How do you study human behavior without changing it? The key, says University of Rochester psychologist Melissa Sturge-Apple, is to be as unobtrusive as possible.
That's why Sturge-Apple has pulled together a University team to develop monitoring systems so user friendly and non-invasive that people will forget they are being observed.
Supported by a $3 million grant from the Eunice Kennedy Shriver National Institute of Child Health and Human Development, the team is perfecting a portable EKG monitor and a separate voice analysis system that could help move psychology and medical research out of the lab and into people's daily lives.
"It is difficult for anyone to behave unselfconsciously with wire probes taped to their chest and a large video camera pointed their way," says Sturge-Apple, describing today's typical methods of gathering physiological, audio, and visual data for psychology studies. With this new technology, psychologists will be able to monitor more natural interaction among families, she says. "The more we take away, the more we can understand."
The hardware design is headed by electrical and computer engineers Mark Bocko and Zeljko Ignjatovic. Building on the team's earlier work over the past four years, the researchers are putting the finishing touches on a uniquely unobtrusive EKG monitor. This next generation model is small enough to strap to a wrist and sensitive enough to pick up electrical activity from the body without the use of wire contacts and adhesive strips required by models currently on the market.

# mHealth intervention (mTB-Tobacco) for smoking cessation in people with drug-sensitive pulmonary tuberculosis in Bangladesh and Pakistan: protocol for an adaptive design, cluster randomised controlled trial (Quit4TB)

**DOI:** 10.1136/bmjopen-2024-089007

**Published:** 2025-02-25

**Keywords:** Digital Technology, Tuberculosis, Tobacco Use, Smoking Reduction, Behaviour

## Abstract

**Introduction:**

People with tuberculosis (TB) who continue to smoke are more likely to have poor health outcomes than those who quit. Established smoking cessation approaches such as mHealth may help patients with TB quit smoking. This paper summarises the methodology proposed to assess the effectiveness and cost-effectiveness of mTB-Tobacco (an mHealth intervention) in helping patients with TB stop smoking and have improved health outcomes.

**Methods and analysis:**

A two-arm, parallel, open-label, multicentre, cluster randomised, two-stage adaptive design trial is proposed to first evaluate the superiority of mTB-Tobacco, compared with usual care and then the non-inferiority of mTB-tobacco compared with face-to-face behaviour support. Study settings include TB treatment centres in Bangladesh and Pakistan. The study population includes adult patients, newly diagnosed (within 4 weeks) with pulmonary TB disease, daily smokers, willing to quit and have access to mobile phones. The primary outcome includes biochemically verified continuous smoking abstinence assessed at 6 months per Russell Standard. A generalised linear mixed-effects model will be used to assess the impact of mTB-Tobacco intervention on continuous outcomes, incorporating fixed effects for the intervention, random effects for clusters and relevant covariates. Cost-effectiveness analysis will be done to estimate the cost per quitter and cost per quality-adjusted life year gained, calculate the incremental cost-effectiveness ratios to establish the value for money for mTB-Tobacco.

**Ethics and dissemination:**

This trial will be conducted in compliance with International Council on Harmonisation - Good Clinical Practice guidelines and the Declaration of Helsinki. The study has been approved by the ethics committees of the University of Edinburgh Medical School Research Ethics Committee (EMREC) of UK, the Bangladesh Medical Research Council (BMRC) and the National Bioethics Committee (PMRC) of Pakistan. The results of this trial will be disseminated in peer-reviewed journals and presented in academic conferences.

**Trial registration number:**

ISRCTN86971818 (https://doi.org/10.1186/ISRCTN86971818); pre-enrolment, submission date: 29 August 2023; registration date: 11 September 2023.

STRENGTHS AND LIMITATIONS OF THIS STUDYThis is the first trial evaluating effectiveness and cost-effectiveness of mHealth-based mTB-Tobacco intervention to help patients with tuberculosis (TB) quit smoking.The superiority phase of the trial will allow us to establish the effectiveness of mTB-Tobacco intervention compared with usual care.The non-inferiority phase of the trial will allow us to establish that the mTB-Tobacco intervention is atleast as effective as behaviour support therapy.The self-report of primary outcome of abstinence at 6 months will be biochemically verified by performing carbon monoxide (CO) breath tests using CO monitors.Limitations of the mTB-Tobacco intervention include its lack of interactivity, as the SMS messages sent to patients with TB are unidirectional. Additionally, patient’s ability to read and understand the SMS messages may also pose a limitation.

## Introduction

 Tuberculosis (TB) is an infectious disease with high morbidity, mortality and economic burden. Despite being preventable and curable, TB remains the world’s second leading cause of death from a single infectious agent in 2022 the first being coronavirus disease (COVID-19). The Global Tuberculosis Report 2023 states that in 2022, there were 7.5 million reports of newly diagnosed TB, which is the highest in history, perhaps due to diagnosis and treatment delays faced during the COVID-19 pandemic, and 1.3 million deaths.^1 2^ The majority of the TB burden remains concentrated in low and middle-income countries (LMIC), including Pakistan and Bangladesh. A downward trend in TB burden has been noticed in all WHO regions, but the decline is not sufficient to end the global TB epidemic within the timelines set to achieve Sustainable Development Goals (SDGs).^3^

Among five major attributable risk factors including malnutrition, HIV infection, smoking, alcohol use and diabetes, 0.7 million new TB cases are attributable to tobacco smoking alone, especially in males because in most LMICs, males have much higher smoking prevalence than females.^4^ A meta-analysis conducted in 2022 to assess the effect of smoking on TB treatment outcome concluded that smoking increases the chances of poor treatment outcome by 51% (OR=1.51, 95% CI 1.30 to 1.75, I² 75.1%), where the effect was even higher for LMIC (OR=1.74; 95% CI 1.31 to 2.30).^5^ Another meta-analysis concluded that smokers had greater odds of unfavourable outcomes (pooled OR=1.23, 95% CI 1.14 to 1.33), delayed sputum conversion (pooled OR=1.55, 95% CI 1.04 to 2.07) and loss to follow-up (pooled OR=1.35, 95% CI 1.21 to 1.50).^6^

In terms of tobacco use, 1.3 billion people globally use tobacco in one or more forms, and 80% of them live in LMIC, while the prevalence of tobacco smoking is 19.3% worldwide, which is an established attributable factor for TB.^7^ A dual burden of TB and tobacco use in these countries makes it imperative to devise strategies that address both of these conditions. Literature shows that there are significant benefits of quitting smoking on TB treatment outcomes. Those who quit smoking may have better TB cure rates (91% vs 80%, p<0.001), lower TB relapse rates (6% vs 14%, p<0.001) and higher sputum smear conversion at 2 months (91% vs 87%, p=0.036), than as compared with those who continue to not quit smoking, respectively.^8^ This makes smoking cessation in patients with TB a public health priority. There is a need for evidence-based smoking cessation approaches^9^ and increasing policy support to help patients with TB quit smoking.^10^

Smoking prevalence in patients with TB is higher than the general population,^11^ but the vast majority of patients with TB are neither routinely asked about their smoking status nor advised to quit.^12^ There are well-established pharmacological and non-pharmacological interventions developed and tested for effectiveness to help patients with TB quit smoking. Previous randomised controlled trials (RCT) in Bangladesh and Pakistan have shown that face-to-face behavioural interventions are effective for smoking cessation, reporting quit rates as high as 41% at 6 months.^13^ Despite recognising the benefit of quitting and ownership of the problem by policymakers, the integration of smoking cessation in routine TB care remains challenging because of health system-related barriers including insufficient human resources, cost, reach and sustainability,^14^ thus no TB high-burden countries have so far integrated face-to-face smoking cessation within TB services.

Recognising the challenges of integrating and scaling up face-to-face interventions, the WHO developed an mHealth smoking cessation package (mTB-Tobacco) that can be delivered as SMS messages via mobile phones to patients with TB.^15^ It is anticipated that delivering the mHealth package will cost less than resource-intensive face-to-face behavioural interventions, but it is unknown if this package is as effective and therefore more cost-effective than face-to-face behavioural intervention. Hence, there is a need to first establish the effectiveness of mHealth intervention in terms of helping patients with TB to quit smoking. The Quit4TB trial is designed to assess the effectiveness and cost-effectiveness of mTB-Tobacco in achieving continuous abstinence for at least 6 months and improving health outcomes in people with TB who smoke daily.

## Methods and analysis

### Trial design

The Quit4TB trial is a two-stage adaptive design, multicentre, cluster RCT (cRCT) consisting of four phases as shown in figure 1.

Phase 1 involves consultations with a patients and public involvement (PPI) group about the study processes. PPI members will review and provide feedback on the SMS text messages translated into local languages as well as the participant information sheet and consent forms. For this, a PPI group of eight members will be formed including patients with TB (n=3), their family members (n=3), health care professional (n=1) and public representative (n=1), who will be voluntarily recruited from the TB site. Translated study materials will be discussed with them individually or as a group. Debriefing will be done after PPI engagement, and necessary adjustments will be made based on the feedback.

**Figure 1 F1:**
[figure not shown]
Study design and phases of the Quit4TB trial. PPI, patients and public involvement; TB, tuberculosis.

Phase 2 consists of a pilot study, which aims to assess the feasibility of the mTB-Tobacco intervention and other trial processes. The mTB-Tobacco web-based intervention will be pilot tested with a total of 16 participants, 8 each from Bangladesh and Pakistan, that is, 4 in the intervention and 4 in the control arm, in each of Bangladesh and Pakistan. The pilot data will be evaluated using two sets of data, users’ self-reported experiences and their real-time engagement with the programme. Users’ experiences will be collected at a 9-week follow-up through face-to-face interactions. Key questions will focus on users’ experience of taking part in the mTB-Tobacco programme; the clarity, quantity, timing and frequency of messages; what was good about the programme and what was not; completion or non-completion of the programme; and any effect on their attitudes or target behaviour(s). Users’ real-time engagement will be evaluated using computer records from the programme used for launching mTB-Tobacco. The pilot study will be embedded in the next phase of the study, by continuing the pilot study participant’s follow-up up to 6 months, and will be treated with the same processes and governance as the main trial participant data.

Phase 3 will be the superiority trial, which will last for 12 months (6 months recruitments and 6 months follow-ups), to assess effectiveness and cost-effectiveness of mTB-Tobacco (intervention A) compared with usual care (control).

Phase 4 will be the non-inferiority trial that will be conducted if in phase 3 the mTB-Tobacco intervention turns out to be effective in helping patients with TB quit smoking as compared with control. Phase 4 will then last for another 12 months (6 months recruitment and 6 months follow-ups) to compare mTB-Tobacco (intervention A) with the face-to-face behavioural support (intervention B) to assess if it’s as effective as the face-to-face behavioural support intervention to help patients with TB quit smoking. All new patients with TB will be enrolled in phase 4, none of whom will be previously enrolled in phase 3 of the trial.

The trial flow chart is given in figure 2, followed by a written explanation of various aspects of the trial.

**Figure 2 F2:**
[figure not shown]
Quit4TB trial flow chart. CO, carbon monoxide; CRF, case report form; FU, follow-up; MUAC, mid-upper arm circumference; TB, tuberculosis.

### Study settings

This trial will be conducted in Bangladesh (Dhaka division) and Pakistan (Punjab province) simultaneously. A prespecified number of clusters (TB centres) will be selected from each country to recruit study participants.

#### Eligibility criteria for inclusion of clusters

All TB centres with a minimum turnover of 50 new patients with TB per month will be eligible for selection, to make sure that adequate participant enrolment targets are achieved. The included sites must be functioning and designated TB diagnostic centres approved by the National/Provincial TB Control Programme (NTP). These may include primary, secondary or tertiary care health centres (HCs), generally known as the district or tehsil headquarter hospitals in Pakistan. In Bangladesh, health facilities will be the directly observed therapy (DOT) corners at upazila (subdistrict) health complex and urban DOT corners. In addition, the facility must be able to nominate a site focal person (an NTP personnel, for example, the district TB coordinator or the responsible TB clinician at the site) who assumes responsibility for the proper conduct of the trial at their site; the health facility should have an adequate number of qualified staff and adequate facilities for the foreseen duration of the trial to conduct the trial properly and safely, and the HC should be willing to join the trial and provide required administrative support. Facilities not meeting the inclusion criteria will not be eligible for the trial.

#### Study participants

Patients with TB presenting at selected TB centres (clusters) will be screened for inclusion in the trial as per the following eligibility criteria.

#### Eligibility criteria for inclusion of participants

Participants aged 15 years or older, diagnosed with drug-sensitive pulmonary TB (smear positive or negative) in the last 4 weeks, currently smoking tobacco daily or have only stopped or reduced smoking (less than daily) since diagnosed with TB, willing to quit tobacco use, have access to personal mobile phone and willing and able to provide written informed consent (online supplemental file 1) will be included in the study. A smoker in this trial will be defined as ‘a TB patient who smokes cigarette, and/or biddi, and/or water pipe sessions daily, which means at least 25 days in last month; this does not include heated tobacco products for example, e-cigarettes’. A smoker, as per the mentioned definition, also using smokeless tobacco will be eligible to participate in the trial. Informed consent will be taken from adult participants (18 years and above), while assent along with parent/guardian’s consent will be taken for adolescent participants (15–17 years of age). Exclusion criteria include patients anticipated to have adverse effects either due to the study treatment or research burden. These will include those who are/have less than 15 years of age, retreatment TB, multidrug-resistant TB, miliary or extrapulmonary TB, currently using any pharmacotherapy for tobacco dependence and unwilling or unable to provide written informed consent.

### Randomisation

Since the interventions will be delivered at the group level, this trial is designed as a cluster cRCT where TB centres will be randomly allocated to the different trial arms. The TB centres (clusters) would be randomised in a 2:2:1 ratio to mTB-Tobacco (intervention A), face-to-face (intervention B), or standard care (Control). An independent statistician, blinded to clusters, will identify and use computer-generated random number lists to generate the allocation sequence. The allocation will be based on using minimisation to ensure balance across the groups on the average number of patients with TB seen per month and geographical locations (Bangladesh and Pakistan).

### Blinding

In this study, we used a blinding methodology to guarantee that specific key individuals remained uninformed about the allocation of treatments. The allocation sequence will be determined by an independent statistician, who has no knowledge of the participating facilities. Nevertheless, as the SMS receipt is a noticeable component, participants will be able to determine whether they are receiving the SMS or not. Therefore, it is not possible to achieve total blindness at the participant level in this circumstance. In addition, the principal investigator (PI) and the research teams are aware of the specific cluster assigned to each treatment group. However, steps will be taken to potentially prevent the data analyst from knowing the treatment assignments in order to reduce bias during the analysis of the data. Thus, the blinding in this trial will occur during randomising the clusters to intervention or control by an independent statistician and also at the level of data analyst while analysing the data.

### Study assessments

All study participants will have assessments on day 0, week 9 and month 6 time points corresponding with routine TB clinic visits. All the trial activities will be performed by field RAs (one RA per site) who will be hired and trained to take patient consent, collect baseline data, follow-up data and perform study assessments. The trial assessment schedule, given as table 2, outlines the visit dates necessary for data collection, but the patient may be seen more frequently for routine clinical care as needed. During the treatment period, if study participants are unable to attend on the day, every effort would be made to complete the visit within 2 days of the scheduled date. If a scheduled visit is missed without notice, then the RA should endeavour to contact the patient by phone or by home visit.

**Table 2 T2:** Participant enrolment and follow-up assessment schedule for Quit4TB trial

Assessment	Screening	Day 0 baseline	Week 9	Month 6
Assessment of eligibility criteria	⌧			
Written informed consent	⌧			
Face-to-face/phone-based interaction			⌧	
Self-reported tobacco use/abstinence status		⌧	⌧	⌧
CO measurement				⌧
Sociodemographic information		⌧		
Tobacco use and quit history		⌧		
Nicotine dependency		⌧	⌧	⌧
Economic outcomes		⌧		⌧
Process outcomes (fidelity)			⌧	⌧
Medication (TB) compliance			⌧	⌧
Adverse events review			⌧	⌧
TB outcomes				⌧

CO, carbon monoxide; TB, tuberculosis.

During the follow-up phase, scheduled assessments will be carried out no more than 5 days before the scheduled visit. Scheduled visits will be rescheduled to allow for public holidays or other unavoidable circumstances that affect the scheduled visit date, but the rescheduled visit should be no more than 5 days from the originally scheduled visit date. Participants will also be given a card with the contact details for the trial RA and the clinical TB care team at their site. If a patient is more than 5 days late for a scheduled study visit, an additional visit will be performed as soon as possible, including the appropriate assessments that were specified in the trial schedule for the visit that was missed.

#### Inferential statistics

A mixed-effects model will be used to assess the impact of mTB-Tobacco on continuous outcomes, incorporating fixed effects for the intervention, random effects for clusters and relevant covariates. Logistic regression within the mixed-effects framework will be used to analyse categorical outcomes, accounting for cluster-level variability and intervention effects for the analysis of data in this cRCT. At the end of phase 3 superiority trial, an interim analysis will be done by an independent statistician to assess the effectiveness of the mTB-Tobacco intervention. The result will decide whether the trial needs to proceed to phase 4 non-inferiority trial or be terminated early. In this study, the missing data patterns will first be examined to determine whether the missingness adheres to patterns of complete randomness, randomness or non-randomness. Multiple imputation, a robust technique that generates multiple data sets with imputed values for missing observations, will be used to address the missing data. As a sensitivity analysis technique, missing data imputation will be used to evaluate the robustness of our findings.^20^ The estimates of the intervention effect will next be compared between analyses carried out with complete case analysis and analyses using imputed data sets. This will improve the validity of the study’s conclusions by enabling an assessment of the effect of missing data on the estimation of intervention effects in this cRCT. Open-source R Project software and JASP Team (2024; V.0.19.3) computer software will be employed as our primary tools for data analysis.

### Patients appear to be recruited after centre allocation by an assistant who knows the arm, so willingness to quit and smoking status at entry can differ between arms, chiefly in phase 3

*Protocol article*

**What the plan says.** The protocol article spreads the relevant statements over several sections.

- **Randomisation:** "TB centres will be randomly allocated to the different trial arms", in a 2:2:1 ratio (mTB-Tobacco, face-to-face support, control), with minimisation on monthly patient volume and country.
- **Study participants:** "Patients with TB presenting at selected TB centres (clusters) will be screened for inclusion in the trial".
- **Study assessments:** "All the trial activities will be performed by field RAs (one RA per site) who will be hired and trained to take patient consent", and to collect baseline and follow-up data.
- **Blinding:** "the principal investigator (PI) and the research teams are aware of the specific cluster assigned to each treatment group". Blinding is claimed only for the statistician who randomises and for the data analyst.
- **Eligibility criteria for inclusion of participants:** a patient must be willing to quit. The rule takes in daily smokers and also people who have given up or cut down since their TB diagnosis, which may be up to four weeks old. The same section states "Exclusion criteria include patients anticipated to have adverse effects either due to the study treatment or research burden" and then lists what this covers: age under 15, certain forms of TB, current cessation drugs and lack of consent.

The team will use the monitors to register the physiological responses of 200 12 year olds and their parents as they discuss difficult topics, such as curfews, chores, and friends. Under the guidance of cardiologist Dr Spencer Rosero, the team will analyze subtle changes in the heart rhythms to track responses such as stress and arousal. These EKG readings, says Sturge-Apple, provide a non-verbal window into how someone is reacting to a situation. For example, although a family member may appear calm, his or her heart rhythm may indicate that, in fact, they are under considerable stress.
In addition to the EKG monitor, Bocko and Ignjatovic also are designing computer programs for isolating the voices of individuals in a recorded conversation. This process, known as source separation, has important implications in several fields. In this study, source separation will allow Sturge-Apple and fellow psychologist Patrick Davies to tease out the voices of mom, dad, and child and then to analyze the cadence and pitch of their speech for indicators of their emotional state. But the same general principles applied to musical recordings could allow a computer to separate out instruments and then to transcribe the notes – a process that today's computer programs can handle for single instruments only. Applied to television, source separation capability could eventually help automate the transcription of sitcoms, panel discussion, and other group conversations.
Engineer Wendi Heinzelman, whose expertise in wireless sensor networks is guiding the data collection, says the interdisciplinary nature of the project is "fantastic." Researchers learn a tremendous amount by interacting with faculty in other fields. "The psychologists have ideas that help the engineers, engineers have ideas that help psychologist solve problems," she says.